Not sure how many of you read Boondocks, but it's frequently hilarious (and fairly thought provoking). Incidentally, Cartoon Network's new animted show based on the strip is pretty good, too. Anyway, last week's story arch was fantastic: great job showing the unusual mix between Santa and Christ that happens all too easily in our culture: Monday's is a must read; Tuesday's starts to take it in a different direction; Wednesday's is freakishly perceptive--how many kids have this understanding?; Thursday's and Friday's get a bet pedantic; and Saturday's brings us back to Tues. ending the story perfectly.

Partially Clips
("a web comic for grownups")--is usually worth a read, but Ordering Soda is a classic.

And if you haven't stumbled across The Pet Professional yet...give it a look, probably best to start at the beginning.

Big News

Haven't had much to say the last few days, not sure why. But hopefully that'll change over the next few.

When I got home from work tonight (technically, this morning) I had waiting for me some big news. I'm a commissioner to this year's General Assembly of the OPC. [gulp] Downside: another week away from wife and kids. Upside: get to see presbyterianism in action at the broadest level, and get to play my small part. :)

Thursday, December 15, 2005

2005 in Review

Back in college I picked up a book by James Lileks, Notes of a Nervous Man or something. Struck me as sort of a poor man's Dave Barry (my estimation at the time). Don't get me wrong, I liked it. A shadow of Barry is still better than just about anything. Anyhow, mostly lost track of him right after that.

Stumbled on to him a time or two since online, but didn't seem to be as funny as that book. But thankfully, Not So Fast pointed me to his year in review for 2005: A 2005 Rollick. Couple of highlights:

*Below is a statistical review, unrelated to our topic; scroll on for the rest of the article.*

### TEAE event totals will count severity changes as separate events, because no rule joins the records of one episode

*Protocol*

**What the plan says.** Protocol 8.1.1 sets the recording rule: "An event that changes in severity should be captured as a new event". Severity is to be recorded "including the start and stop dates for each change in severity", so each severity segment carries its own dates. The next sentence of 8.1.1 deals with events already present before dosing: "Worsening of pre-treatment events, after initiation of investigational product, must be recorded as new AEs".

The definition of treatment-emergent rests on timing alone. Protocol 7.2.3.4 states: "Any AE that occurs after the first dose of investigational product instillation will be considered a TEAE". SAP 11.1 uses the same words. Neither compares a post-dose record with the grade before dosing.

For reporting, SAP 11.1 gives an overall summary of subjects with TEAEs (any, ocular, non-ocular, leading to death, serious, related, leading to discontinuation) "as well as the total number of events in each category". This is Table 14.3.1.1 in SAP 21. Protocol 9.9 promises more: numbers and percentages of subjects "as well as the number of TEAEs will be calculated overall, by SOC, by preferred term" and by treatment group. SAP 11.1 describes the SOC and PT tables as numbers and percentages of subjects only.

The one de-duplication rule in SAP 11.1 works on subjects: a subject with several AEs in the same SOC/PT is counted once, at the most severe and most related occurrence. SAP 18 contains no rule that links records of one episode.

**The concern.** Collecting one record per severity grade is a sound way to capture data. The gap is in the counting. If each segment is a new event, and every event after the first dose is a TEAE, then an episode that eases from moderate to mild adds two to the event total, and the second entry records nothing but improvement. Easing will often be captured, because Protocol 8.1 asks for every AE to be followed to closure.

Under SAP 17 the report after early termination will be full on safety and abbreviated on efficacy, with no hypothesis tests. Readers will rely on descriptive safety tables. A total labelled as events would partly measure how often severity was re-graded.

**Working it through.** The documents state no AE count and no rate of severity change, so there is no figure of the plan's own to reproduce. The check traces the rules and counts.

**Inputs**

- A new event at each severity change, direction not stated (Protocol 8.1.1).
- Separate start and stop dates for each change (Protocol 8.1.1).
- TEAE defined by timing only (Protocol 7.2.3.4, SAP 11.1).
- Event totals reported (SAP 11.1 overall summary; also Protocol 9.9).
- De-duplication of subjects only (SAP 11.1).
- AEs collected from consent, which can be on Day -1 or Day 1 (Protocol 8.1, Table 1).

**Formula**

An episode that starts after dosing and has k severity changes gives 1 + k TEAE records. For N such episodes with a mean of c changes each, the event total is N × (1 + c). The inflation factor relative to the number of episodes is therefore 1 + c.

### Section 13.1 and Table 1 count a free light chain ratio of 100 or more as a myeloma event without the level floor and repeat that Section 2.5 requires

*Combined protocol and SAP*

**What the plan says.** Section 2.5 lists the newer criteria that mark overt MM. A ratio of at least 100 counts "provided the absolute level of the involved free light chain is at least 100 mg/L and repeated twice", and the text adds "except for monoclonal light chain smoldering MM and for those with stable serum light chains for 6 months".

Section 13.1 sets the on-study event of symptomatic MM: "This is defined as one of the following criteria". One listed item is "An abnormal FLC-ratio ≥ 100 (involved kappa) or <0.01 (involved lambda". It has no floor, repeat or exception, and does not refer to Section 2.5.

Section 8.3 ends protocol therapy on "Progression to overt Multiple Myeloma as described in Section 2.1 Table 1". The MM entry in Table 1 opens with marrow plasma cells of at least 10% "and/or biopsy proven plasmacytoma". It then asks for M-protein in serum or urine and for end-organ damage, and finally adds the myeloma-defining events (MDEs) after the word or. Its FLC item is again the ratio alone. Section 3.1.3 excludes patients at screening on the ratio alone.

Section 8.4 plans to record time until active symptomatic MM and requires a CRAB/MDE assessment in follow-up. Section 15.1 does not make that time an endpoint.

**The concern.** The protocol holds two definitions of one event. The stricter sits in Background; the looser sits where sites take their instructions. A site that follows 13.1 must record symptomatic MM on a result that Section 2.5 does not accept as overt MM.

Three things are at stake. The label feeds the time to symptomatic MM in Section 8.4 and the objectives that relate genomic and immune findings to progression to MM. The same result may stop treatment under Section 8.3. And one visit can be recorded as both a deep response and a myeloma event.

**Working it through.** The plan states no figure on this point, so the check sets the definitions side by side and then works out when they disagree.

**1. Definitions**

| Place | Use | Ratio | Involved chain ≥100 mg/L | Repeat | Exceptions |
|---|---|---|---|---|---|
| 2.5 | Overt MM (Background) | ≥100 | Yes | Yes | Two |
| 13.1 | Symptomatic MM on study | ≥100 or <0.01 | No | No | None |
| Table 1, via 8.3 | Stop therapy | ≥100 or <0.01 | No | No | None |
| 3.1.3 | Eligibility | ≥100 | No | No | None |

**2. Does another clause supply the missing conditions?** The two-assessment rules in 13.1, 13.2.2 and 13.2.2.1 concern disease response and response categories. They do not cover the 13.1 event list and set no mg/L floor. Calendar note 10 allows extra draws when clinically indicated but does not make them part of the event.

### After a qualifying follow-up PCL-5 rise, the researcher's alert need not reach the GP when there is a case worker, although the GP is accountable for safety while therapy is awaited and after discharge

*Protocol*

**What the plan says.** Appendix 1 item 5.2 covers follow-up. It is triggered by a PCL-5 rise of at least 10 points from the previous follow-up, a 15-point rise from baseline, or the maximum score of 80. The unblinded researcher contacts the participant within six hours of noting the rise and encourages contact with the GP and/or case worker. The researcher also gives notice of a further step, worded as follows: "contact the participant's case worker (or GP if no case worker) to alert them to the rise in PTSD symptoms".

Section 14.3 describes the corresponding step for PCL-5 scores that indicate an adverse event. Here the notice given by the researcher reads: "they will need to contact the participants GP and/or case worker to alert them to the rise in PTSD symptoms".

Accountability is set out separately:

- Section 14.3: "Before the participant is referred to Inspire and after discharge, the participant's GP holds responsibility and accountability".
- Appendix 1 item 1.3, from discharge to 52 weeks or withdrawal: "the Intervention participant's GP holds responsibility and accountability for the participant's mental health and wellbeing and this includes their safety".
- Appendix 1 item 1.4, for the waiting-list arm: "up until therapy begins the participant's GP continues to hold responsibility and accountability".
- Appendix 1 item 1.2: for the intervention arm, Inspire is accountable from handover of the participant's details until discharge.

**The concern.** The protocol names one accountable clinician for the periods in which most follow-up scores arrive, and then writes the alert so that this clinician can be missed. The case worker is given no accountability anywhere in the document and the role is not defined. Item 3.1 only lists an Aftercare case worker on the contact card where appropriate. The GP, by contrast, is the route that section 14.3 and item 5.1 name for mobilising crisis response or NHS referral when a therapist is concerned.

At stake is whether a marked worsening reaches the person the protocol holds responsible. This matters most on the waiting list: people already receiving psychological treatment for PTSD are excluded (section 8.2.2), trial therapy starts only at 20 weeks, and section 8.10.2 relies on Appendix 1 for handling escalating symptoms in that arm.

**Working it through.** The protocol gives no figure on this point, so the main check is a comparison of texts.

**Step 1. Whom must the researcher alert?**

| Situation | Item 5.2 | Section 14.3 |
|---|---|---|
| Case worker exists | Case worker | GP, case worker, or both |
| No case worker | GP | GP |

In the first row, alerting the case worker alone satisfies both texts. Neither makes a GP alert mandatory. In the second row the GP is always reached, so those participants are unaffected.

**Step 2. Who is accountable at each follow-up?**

Pope John Paul II dies. To the horror of many, his successor turns out to be Catholic.

John Bolton is nominated to be U.S. ambassador to the U.N., despite his moustache.

The 1,587th death in Iraq provokes no major display of eye-catching graphics in the Western media, as it is not a round number.

Harriet Miers is nominated for the Fairfax school board. No, wait—the Supreme Court. ...Miers’s nomination is withdrawn after it is revealed she was actually a cyborg, sent from the future by Karl Rove’s son to revitalize the conservative base. She is disassembled and put in storage.
Just a couple, the rest is well worth reading....

Isn't it Ironic, Don't Ya Think?

McDonald's too tempting for WTO protesters

McDonald's, the very symbol of globalisation, is used to having its windows broken during violent protests at World Trade Organisation (WTO) summits, but not in Hong Kong where one group met for breakfast on Thursday.

O frabjous day! Callooh! Callay!

Finished with my Hermeneutics final about an hour ago. Am free to hang out with the family and read what I want 'til Jan. 3 (minus a couple days with the family for travel, etc.).

This term was a lot more draining for me than the last couple--odd, because my responsibilities at church were lessened, my work hours were a little shorter. Oh well. It's over, praise the Lord. Now I can prepare for what's coming.

Will try to blog something more, um, material tomorrow. Sorry cent, know you hate these "this is where I am" posts.

Wednesday, December 14, 2005

Must Read

A Healthy Church: How the congregation becomes--and stays--healthy. An interview with Mark Dever, who despite being a baptist, is always worth listening to.